'A love letter to Lebanon': Majida El Roumi stars on the cover of 'Vogue Arabia'
This is the first time in her four-decade career that the Lebanese singer has been photographed for a magazine cover
To coincide with the launch of her latest song, Lebanese singer Majida El Roumi is appearing on the cover of Vogue Arabia’s June issue, which is out next week.
Despite having a career that has spanned four decades, this is the first time that the enigmatic chanteuse has been photographed for a magazine cover.
“I did not pose for any magazine cover for more than 45 years. It didn’t affect me," she states in her interview with Vogue Arabia. "An artist’s prestige lies in making their fans long to see them perform. Recurrent appearances don’t serve the artist, but rather make their presence mundane, in a way that will not impact people.”
El Roumi is seen draped in the Lebanese flag in one version of the cover; in another, she champions the work of a fellow Lebanese creative by donning a red gown by Georges Hobeika.
An artist should call for unity, independence and freedom of his country. This is their true duty
Majida El Roumi
In the interview, she speaks of the important role that artists can play as public figures. “The artist’s role is more important than a politician. An artist should call for unity, independence and freedom of his country. This is their true duty,” says Al Roumi, who is also a UN Goodwill Ambassador.
“I don’t care about material matters. What I care about is to stand by my human brothers, live their pain and wipe their tears. This is my true joy,” adds the singer, who performed the closing concert at this year’s Abu Dhabi Classics.
As the current pandemic adds to her country’s struggles, Al Roumi remains defiant. “I advocate for Lebanon to exercise sovereignty, dignity, and prestige on its land, and I call for confederation. Why shouldn’t there be a United States of Lebanon?”
The artist’s latest song, Ghannou bi koll el loghat (Sing in all languages), is an ode to the times.
“Even if I said that I miss you, never say you will come to visit me,” she sings. "We have lost many days but the better is yet to come.
“Promise, when I will meet you you will stay locked down forever in my heart.”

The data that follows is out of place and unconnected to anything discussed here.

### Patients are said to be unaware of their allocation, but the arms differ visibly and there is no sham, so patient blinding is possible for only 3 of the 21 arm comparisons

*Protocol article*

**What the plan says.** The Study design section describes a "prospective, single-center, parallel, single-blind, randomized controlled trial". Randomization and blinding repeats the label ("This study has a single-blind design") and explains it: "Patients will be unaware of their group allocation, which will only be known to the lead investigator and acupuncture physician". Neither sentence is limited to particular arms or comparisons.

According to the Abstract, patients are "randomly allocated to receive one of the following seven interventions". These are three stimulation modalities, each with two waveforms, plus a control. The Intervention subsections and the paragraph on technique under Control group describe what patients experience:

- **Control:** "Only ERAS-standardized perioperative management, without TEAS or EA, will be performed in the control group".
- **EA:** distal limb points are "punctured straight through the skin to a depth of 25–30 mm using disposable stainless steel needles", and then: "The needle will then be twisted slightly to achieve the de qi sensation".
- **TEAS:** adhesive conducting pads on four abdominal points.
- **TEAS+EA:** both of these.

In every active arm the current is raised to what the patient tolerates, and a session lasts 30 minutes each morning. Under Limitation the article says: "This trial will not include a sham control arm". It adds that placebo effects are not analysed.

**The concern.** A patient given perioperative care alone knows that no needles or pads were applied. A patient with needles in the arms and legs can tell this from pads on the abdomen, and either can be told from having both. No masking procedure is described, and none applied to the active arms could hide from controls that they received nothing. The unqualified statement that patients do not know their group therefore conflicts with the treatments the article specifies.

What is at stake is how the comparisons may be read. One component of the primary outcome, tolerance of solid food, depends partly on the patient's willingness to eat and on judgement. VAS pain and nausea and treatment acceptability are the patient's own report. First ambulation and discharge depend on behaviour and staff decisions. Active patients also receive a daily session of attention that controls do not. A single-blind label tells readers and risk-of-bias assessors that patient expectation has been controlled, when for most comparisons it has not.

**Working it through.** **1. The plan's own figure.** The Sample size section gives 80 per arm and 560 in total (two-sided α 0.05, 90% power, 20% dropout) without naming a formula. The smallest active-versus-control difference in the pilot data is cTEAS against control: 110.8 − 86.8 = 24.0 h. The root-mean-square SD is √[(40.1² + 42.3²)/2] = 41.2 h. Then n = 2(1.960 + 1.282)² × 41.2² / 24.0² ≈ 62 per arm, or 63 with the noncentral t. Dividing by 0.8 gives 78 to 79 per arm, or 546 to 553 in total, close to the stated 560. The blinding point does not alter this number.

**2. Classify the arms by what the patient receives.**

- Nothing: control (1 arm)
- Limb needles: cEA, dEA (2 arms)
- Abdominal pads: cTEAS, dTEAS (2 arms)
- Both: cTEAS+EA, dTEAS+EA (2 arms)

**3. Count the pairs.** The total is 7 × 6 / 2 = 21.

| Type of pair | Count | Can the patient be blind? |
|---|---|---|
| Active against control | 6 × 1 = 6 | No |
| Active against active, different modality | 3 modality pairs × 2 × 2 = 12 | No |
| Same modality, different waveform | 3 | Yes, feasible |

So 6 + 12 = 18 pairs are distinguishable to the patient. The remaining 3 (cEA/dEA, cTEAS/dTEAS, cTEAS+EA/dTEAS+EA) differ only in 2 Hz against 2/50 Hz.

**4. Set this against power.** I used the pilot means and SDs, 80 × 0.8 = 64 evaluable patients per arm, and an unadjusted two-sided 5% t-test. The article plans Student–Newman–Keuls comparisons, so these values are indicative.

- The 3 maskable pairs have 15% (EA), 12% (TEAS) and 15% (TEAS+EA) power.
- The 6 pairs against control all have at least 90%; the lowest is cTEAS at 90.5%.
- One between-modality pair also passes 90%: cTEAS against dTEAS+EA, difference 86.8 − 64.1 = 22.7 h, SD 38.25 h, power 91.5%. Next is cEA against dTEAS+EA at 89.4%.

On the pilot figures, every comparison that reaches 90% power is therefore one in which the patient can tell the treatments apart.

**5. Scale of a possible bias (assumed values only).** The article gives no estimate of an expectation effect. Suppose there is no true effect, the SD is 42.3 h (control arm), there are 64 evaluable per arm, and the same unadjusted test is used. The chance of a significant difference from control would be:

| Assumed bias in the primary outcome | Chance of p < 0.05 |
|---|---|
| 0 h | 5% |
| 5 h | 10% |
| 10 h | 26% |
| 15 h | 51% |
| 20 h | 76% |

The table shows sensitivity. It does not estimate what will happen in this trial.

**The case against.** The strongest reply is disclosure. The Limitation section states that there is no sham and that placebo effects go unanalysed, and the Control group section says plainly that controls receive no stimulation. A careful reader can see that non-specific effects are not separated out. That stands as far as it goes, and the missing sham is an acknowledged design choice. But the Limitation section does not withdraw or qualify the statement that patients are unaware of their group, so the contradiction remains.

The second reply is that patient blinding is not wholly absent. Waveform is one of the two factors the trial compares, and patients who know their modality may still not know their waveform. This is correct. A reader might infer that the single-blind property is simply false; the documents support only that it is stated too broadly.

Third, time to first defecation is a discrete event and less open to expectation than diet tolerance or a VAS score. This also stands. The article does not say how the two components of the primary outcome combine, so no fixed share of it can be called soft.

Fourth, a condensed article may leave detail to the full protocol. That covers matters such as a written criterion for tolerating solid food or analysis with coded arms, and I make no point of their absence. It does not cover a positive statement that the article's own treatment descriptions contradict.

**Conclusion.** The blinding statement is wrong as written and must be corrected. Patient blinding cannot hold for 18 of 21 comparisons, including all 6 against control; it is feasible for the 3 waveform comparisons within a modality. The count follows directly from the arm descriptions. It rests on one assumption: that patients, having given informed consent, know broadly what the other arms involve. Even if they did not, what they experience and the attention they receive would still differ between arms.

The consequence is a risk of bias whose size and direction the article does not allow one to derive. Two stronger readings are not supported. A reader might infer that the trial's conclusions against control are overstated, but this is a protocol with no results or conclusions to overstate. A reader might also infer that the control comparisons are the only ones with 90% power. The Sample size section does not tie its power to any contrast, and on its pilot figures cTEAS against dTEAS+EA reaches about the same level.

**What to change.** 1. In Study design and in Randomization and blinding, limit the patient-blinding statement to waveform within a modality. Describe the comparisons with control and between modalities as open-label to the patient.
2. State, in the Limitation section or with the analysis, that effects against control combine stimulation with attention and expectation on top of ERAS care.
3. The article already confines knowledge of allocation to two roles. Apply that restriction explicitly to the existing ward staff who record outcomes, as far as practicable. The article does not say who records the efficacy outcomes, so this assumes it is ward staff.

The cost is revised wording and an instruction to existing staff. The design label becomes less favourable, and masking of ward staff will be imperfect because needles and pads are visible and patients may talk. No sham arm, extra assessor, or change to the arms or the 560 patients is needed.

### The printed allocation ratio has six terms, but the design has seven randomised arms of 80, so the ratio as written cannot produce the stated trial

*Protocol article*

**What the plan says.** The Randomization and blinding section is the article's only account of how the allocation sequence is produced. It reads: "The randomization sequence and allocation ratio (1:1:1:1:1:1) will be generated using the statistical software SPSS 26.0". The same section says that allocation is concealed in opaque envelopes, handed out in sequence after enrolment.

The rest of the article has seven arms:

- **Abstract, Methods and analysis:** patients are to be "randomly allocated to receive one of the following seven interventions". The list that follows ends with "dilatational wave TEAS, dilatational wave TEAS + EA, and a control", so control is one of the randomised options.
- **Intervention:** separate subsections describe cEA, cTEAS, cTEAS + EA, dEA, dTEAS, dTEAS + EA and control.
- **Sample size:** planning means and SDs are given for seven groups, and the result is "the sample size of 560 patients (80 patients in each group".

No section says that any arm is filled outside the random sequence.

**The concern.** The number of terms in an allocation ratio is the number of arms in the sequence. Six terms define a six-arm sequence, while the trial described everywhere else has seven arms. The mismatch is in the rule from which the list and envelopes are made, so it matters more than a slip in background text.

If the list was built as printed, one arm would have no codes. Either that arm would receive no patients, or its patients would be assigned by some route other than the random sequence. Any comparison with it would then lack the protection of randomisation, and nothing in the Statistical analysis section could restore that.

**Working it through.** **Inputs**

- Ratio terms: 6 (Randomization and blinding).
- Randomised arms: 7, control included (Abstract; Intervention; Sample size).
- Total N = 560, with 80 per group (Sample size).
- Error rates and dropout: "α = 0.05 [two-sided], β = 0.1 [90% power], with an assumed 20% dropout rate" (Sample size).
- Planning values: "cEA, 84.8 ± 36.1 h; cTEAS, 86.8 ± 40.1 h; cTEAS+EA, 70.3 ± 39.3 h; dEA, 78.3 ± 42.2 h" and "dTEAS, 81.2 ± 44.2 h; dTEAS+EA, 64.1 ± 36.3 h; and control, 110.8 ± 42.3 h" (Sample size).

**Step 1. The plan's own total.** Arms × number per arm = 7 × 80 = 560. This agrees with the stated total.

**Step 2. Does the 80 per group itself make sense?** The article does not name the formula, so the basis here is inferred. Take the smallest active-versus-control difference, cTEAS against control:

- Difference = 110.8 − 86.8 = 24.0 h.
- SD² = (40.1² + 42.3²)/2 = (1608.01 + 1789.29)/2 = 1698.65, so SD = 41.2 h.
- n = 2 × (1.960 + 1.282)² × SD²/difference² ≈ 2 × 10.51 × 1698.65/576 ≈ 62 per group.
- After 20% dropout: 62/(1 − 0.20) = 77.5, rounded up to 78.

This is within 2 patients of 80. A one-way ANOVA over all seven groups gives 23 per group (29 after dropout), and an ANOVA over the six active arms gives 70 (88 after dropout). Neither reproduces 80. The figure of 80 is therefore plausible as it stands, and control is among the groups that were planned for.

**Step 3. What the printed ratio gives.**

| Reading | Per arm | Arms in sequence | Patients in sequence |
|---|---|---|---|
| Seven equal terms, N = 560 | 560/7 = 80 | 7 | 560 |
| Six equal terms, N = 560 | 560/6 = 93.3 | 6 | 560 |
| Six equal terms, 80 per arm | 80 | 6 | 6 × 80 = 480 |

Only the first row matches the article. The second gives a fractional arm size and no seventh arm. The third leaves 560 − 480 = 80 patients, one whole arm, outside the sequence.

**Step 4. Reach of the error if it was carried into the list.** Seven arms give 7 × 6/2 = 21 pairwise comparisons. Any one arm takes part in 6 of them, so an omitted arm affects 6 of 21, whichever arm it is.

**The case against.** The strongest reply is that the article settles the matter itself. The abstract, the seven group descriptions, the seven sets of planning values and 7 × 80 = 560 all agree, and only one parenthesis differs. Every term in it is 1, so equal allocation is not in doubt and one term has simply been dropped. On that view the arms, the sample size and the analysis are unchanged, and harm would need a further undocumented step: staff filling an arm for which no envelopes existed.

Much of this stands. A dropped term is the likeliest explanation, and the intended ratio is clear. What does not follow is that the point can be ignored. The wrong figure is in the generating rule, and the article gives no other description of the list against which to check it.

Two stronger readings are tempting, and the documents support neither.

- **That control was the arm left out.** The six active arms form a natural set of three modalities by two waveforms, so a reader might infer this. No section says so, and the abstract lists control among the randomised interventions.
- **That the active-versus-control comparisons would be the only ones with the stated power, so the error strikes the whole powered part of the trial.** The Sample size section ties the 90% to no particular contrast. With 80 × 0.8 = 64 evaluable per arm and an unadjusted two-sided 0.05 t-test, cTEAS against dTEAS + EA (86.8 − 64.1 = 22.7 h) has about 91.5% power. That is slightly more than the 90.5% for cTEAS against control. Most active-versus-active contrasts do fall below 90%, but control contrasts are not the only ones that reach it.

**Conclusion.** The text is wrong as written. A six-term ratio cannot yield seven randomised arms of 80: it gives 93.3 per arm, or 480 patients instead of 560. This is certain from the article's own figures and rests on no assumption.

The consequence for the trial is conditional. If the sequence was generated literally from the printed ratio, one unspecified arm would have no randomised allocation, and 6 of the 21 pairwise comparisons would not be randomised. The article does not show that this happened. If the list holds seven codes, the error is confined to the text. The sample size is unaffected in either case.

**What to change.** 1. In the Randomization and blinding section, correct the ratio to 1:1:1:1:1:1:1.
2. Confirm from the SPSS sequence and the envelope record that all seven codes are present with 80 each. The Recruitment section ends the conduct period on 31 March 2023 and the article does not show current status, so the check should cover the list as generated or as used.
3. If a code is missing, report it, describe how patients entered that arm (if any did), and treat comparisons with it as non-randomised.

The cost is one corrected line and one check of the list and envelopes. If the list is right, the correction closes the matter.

Recognised as one of the Arab world’s most important artists, Al Roumi has built a career melding classical Arabic arrangements with modern and historical regional literature.
Her celebrated catalogue is marked by its various genres, from Arabic folk and sacred music to Mediterranean pop and arias. These influences not only arise from her background, but from a will to not have her career defined by popularity.
In Arabic music today, too much leans towards music that is entertainment. That is OK, but I feel that the artistry of it should be given some respect, too
“I am not interested in any of that,” she told The National in a 2015 interview at Morocco’s Mawazine Festival. “The way that I see it is that life needs to have a balance. In Arabic music today, too much leans towards music that is entertainment. That is OK, but I feel that the artistry of it should be given some respect, too. Since the beginning, I have tried to approach my career that way.”
Born to a Christian family in the southern Lebanese city of Tyre, El Roumi's talent and early popularity was shaped by the onset of the Lebanese Civil War.
After participating in the influential television talent quest Studio El Fan and winning a slew of music awards, El Roumi found initial success singing patriotic odes such as 1975’s Am Behlamak (I’m Dreaming of You) and the 1976 debut album Albu Wadaa (Farewell).
Her debut magazine cover was was produced by an all-Lebanese team in the historic La Residence des Pins, Beirut. Photographer Sandra Chidiac and stylist Amine Jreissati capture El Roumi’s patriotic spirit as she wears pieces by renowned Lebanese designers.
It sets the tone for an issue that is dubbed “a love letter to Lebanon”, focusing on the country’s courage, spirit, strength and resilience, and highlighting the voices and work of creative forces such as filmmaker Nadine Labaki, musician Mashrou’ Leila, product designer Nada Debs and fashion designer Nicolas Jebran.
"We dedicated this issue to Lebanon with a true sense of mission – the revolution followed by the pandemic was catastrophic for the economy and society,” says Manuel Arnaut, editor-in-chief of Vogue Arabia.
Updated: June 3, 2020 08:16 PM